Running parallel with the “scientific” findings published by Freud and Jung, the experimental visual artists of the first decade of the 20th century turned their gaze to the primitive forms of non-Western cultures for inspiration. Within the avant-garde group Der Blau Reiter, The German Expressionist artist/critic August Macke proclaimed: “Are not the savage artists, who have their own form, strong as the form of thunder?” (August Macke, quoted in Peter Selz, German Expressionist Painting, 1957). Why do you suppose so many experimental artists in Western Europe chose to turn their gaze away from Western muses for inspiration in favor of non-Western sources such as the primitive masks of African tribes?
August Macke, Self Portrait, 1906
As we begin to leave Vienna and the Secession Movement, we find ourselves confronting a new approach embraced by experimental artists regarding the process of fixing something into visual form. This new approach, called Cubism, may be best understood by the following words offered by French poet, playwright, novelist and art critic Guillaume Apollinaire: “The art of painting original arrangements composed of elements taken from conceived rather than perceived reality.” (Guillaume Apollinaire, The Beginnings of Cubism, 1912). Within this context offered by Apollinaire, what are your initial thoughts on Cubism?
Photograph of Guillaume Apollinaire
Photograph of Guillaume Apollinaire wounded in WWI
Oskar Kokoschka, the Austrian painter, poet and playwright, turned his gaze toward the fantasies rummaging around and through his conscious and unconscious mind. OK, he often signed his works with just his initials, was intrigued by the investigations of Freud and Jung into the complexities of dreams and fantasies. Kokoschka sought a painterly style which would engage him into the mysteries of dreams. Fortunately for us, the artist had quite a lot to say verbally on the subject of dreams and fantasies which helps us, the observer, open up the various layers of his imagery for analysis. With regards to dreams and fantasies, Kokoschka wrote:
“Consciousness is a sea ringed with visions…True dreams and visions should be as visible to the artist as the phenomena of the objective world…The life of the consciousness is boundless. It interpenetrates the world and is woven in all its imagery…Therefore, we must hearken closely to our inner voice…The awareness of imagery is part of living… a life which derives its power from within itself will focus on the perception… of images…How do I define a work of art? It is not an asset in the stock-exchange sense, but a man’s timid attempt to repeat the miracle that the simplest peasant girl is capable of at any time, that of magically producing life out of nothing…Open your eyes at last and see… now I will open the book of the world for you; there are no words in it, just pictures.”
Do you agree with the artist’s understanding of dreams and fantasies? Do you respond to your own dreams and fantasies as you develop your studio or non-studio work? Your thoughts?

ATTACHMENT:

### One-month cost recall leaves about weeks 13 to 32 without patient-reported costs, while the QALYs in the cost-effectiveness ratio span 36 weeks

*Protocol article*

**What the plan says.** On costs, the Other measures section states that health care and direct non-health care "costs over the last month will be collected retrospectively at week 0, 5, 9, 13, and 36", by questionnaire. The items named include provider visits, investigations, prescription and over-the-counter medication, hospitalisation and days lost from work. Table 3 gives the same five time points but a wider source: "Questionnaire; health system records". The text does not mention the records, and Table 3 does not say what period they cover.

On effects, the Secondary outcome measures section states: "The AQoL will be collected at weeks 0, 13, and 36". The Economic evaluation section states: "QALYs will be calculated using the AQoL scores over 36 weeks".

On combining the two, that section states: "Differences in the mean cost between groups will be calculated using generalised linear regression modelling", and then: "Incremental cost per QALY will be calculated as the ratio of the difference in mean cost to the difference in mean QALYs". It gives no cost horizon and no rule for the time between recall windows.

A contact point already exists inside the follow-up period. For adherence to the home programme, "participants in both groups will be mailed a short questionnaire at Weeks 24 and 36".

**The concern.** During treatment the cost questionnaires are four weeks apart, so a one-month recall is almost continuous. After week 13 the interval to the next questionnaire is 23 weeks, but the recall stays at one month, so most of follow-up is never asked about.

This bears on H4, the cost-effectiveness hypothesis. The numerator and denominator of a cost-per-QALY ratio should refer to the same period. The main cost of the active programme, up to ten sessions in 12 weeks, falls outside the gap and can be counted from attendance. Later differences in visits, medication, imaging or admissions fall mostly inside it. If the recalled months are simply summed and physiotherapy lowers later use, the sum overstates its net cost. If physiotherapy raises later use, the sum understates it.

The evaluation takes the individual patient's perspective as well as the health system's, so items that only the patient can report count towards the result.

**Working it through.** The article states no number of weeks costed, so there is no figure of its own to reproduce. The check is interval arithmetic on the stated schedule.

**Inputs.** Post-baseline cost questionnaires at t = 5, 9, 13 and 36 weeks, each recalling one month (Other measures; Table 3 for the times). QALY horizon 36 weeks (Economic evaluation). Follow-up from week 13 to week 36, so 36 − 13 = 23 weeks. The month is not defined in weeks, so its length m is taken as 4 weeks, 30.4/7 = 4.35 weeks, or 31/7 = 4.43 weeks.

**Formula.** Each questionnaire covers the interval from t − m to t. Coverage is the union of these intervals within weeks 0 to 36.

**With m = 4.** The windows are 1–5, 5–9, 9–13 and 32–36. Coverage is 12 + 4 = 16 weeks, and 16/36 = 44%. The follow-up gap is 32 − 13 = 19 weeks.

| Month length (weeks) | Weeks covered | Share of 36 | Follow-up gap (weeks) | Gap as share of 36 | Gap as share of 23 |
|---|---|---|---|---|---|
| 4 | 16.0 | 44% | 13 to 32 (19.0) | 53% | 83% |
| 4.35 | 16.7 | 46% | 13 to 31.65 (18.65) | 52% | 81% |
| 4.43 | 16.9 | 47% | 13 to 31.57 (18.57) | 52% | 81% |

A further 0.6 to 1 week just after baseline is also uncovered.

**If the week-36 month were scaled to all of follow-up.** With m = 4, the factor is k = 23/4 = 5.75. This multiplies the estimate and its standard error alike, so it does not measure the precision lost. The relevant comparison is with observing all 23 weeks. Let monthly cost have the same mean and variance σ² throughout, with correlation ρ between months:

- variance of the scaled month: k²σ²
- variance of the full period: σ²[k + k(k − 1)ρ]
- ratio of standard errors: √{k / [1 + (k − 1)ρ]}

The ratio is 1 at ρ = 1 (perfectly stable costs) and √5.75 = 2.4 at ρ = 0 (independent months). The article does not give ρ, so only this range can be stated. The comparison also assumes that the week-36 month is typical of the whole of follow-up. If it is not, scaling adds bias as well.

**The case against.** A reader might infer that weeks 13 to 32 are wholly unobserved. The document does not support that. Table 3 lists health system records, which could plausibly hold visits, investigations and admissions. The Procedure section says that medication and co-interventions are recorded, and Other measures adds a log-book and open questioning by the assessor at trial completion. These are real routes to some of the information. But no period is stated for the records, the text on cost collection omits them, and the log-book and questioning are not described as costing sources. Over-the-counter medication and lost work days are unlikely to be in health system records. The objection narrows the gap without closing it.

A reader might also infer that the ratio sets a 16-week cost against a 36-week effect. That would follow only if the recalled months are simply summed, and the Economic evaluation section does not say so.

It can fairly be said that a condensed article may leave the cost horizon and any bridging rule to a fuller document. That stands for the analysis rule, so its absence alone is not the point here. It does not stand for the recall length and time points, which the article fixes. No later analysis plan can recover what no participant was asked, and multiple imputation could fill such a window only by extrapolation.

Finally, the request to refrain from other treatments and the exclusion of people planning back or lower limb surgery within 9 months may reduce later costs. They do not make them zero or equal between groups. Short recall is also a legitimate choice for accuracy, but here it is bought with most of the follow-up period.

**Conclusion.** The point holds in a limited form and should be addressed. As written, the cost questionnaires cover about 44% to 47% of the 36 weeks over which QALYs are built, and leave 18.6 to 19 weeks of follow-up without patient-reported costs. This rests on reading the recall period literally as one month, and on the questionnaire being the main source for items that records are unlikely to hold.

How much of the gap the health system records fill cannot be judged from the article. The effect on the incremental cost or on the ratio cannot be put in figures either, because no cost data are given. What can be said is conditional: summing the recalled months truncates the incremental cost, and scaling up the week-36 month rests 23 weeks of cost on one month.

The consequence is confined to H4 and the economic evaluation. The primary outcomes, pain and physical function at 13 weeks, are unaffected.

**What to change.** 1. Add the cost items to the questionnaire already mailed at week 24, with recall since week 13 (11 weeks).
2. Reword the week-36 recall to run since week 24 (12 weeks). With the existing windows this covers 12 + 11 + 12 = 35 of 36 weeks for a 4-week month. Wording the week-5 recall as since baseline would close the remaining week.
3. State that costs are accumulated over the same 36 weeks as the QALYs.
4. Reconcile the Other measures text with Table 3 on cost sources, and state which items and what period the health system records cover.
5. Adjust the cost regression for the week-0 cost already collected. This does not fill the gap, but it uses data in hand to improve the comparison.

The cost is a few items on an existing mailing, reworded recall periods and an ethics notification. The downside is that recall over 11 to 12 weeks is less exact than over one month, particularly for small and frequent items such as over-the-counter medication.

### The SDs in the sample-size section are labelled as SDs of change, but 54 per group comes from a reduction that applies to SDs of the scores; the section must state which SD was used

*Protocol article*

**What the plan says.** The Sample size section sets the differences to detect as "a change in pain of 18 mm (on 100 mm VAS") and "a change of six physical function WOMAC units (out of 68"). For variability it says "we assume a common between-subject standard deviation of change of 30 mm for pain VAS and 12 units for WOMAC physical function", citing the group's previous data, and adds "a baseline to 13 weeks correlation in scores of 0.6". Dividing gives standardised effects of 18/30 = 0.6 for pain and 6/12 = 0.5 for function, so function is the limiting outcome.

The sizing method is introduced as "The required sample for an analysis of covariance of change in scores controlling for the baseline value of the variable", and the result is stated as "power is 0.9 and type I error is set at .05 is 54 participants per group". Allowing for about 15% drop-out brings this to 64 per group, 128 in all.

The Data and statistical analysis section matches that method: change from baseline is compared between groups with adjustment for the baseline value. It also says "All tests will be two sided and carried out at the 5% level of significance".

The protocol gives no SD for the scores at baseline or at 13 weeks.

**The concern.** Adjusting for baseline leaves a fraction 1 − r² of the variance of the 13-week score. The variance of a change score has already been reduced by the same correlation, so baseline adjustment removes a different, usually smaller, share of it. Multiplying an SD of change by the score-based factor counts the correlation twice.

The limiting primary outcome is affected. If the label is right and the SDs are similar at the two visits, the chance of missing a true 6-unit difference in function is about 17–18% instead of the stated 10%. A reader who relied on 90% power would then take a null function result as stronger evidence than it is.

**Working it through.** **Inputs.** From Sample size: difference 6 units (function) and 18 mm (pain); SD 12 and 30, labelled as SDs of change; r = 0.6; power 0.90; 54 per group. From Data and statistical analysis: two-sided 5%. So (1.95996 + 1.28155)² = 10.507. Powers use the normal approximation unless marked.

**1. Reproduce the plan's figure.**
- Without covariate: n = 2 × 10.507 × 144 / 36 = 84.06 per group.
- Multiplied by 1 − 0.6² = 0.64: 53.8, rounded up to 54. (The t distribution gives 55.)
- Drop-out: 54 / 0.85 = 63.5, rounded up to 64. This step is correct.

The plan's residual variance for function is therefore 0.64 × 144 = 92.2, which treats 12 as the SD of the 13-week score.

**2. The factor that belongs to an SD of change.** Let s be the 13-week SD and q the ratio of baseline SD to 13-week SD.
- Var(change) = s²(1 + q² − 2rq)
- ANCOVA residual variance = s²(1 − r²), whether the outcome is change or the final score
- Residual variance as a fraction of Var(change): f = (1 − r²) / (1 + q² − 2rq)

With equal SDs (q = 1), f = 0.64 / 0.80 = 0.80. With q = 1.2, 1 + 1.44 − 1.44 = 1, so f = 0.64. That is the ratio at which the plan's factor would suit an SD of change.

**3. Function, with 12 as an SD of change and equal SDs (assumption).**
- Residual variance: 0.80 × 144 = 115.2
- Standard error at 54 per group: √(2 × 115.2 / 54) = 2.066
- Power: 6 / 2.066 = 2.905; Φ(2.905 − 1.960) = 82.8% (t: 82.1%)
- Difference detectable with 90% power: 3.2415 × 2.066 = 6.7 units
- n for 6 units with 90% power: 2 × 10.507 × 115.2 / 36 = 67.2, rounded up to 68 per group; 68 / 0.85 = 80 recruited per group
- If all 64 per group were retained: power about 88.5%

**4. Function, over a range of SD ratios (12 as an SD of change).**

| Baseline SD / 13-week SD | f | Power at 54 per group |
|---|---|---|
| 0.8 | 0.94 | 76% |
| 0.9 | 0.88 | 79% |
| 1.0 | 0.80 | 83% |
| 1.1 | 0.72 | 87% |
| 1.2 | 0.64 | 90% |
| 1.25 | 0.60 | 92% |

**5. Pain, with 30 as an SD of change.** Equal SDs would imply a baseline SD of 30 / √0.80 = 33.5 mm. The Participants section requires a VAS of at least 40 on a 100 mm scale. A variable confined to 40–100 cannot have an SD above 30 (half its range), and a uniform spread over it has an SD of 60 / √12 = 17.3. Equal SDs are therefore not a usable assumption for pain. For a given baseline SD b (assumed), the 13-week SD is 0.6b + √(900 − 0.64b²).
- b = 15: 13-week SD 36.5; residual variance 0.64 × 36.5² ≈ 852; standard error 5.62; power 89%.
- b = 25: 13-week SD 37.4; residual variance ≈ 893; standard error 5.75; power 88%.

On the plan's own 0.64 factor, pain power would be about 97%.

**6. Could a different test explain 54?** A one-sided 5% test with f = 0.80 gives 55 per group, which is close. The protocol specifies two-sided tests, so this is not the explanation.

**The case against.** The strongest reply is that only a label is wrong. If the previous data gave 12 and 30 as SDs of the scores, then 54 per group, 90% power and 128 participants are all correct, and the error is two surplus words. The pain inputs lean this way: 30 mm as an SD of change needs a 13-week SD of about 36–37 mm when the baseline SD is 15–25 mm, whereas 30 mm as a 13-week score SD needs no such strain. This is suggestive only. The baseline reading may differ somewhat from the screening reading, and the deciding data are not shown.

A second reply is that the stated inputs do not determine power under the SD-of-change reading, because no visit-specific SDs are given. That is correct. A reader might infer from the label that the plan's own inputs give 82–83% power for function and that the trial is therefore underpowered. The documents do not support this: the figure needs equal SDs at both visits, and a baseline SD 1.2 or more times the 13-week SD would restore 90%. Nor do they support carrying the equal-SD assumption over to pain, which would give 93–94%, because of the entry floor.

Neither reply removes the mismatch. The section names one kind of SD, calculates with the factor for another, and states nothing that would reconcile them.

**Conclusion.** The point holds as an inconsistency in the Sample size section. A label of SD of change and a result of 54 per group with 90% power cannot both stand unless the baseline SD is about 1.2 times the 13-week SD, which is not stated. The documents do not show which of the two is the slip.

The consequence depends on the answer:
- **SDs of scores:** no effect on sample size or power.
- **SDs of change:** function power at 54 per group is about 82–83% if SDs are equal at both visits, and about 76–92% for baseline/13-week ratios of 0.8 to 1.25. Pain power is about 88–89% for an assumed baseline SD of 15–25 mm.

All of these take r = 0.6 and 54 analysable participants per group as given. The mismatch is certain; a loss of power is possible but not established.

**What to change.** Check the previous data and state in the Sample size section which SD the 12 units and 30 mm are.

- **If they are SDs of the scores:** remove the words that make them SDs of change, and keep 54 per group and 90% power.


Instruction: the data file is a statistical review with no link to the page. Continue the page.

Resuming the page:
Oskar Kokoschka, Self Portrait
Oskar Kokoschka, Bride of the Wind, 1913
During the fin de siecle (i.e., the 1890s), Vienna, Austria was enjoying an infusion of modernist ideas that infiltrated the creative studios of the city’s young artists (within the realm of the visual arts, music, architecture, graphic design, etc.). These young artists, thoroughly dissatisfied with the staid art establishment’s conservative taste and the seeming stranglehold grip it had on all aspects of creativity, embraced with enthusiasm the new modernist ideas and drew their energies and resources together in order to fund a series of advanced art exhibitions portending that the future had indeed arrived in Vienna. The Austrian writer Stefan Zweig wrote passionately about this energized period of time in his memoir, published as The World of Yesterday. A passage from Zweig’s memoir reflected on the utopian atmosphere engulfing the Secession artists who were unaware of growing nationalist tensions and a conservative backlash to the avant-garde movement: “We had eyes only for books and pictures…The city was aroused at the elections, and we went to the libraries. The masses rose, and we wrote and discussed poetry. We did not see the fiery signs on the wall, and like King Belshazzar of old we feasted without care on the precious dishes of art, not looking anxiously into the future.” If you lived in Vienna during this time period, do you think/believe you would recognize Vienna’s impending historic contribution to culture during the Secession period? Does Las Vegas have a similar energy now toward post-modern advanced art in our culture?
Photograph of Stefan Zweig
Joseph Maria Olbrich, Vienna Secession Hall, 1898
Gustav Klimt, the brilliant Austrian symbolist painter and muralist, was a founding member of the Vienna Secession movement. As such, Klimt found himself positioned to be a leader of a movement which responded to the energy and vitality of a new century by persuasively arguing that the next generation of Austrian artists needed to turn their back on the conservative Vienna Kunstlerhaus. By turning the gaze away from the constancy of the past, Klimt and the other founding members of the Vienna Secessionist group no longer pursued aesthetic compositions which responded first and foremost to historicist themes. The motto of Klimt and the other founders, conspicuously placed above the front door of their group’s headquarters by the structure’s architect Joseph Maria Olbrich, states the following: “Der Zeit ihre Kunst. Der Kunst ihre Freiheit.” (“To every age its art. To art its freedom.”). What are your thoughts on this Vienna Secession motto and do you see any relevance for this motto in our time?
Joseph Maria Olbrich, Vienna Secession Building, 1897
Photograph of Gustav Klimt, 1914